Gardening Without Fear

The key to minimal maintenance and a low input approach is Gardening Without Fear. The solution to gardening without fear is twofold: being empowered to garden successfully and being relaxed and tolerant. If we are fearful, we will react to every little problem, worry and criticize ourselves. Then we might seek an immediate solution like some poison.

         We have been guided to believe that we need these petroleum products by companies that sell them. In fact, these products weaken the support systems of plants and make them more vulnerable to diseases, pests and drought. The truth is—we don’t need them.

         At Harlequin’s Gardens, we have been operating a commercial nursery for 26 years selling healthy plants without pesticides, fungicides and without herbicides.

         A. Realizations-Principles

         1) Nature is basically good, dependable and self-balancing. Most insects and most fungi are actually beneficial.

         2) Nature is intelligent and durable. For example: If we are not poisoning the bees, they know just what to do to pollinate our crops so vegetables will form. If we use neonicotinoids, bees will become confused.

         3) Just eliminating the poisons, life will return and the garden will get stronger and healthier.

         4) But doing nothing is obviously not the only solution. If we want low maintenance and minimal inputs, we have to provide nature what it needs.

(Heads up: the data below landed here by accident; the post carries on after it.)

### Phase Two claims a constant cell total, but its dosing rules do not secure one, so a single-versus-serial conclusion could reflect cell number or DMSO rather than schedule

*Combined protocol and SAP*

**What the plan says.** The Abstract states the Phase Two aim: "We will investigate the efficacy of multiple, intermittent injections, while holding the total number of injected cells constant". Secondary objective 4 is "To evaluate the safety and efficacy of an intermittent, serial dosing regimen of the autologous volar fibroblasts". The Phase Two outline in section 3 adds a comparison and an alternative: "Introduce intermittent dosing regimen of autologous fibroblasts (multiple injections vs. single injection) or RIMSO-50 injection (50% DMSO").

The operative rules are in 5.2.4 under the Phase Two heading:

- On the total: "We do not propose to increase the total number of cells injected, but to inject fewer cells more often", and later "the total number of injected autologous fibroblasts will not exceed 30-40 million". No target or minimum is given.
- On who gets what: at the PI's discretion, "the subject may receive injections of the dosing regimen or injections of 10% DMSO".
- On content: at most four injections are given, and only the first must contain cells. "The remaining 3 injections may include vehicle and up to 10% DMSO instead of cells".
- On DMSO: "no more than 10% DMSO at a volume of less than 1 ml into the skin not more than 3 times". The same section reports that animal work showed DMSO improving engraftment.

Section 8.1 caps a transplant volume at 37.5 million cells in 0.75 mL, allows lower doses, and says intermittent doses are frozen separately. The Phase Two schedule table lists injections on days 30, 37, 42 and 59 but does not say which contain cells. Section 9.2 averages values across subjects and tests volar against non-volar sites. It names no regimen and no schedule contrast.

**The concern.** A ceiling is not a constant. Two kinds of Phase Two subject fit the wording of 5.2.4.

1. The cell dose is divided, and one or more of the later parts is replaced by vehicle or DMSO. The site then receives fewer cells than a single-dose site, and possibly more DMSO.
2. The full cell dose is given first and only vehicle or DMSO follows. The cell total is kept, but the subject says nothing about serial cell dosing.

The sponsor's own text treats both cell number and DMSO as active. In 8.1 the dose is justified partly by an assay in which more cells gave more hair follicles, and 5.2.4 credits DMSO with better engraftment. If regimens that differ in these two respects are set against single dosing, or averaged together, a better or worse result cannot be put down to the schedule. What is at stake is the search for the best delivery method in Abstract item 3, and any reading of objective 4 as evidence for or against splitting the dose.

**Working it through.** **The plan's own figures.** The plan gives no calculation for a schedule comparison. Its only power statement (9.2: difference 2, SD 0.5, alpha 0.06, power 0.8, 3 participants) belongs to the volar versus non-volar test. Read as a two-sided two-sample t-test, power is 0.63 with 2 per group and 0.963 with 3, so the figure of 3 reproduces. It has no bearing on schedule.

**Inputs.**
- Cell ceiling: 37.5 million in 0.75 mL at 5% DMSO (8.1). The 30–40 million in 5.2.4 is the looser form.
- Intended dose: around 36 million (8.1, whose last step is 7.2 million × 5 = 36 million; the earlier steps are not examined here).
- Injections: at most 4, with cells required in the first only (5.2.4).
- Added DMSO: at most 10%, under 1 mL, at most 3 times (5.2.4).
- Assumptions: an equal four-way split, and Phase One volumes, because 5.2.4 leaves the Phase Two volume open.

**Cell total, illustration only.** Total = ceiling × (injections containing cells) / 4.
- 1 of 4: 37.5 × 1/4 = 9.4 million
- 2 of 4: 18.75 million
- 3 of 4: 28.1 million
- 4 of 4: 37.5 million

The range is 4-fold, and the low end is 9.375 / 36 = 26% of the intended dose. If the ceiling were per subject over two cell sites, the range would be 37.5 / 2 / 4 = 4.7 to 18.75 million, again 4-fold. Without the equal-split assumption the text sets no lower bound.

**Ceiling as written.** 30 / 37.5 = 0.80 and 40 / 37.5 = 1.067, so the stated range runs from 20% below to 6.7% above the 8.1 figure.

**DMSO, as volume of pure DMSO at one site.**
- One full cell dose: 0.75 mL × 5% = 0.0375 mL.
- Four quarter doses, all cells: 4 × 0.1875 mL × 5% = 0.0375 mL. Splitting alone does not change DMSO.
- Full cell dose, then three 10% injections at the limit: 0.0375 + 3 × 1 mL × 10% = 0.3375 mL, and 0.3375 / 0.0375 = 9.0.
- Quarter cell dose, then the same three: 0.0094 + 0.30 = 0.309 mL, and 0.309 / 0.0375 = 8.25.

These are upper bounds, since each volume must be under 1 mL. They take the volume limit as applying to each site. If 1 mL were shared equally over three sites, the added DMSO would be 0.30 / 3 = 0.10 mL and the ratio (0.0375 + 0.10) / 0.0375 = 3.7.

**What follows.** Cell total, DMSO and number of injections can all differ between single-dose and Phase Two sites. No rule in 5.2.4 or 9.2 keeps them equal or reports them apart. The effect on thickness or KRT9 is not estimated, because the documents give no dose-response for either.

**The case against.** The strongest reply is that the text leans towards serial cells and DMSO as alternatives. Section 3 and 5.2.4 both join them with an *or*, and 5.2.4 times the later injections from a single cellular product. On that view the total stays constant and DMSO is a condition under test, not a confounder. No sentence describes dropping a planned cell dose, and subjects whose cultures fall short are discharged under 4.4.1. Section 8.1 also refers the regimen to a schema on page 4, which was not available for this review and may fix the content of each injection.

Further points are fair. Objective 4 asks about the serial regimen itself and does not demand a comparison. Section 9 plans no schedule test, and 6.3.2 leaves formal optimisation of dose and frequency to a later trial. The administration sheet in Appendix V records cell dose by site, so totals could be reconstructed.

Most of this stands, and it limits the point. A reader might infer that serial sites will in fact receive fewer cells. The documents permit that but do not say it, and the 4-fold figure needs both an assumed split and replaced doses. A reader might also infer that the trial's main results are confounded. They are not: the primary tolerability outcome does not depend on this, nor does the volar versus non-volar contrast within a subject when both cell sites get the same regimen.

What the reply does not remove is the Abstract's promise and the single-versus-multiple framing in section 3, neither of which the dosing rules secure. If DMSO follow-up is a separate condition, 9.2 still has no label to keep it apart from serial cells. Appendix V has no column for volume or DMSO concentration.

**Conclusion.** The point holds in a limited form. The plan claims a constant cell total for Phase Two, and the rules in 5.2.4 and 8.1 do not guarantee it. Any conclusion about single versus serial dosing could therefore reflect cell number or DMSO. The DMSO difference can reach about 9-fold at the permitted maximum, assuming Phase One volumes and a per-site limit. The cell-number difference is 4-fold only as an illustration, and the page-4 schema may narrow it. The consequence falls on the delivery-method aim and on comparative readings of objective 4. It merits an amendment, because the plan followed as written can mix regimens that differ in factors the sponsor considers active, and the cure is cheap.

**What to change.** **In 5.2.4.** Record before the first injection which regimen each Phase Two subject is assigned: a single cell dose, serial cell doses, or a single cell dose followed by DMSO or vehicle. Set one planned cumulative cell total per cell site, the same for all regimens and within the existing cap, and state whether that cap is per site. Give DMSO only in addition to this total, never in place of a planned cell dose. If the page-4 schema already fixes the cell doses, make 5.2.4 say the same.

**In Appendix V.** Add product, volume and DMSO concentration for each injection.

5) Healthy Soil supports Healthy Plants supports Healthy Bees and healthy food for people.

         6) Healthy Plants defend themselves by being able to make chemical defenses so they have few pests which means less work and better looking plants, and more food.

         7) Flowers that bloom through the whole season support beneficial insects that pollinate and remove insect pests before we see them. If we provide water, trees and shrubs and unpoisoned insects, there will be more birds. And birds are beautiful and mostly beneficial.

         8) A non-toxic environment with lots of Life=lots of Food for everybody; so beneficial insects, fungi and birds take up residence in our landscapes and are present when pests arrive.

Oil thinking is not just about the 3 kinds of poisons, the fourth element is chemical fertilizers. These fertilizers are made from natural gas and are deficient in the micronutrients which are important in supporting the health and immune functions of plants. Oil thinking is the old 20th Century method of supporting growth and volume with resulting weakness and deficiency in nutritional value. And when the weakened immune systems of plants attracted pests, the oil solution was just to kill the pests with poisons.

The 21st Century approach is called Biological Thinking. With this understanding, fertility is not a product made from oil, it is a biological process that we can support by feeding the soil life which makes fertility.

Nature is very powerful and if we partner with Nature, and provide real nourishment, Nature will give back real bounty of food, beauty, privacy and a healthy local ecosystem.

B. Practices-Actions and Non-actions

1) For both lazy gardeners and smart gardeners, Before we put plants in the ground, nourish the soil. Then the plants will be healthy and have few pest problems.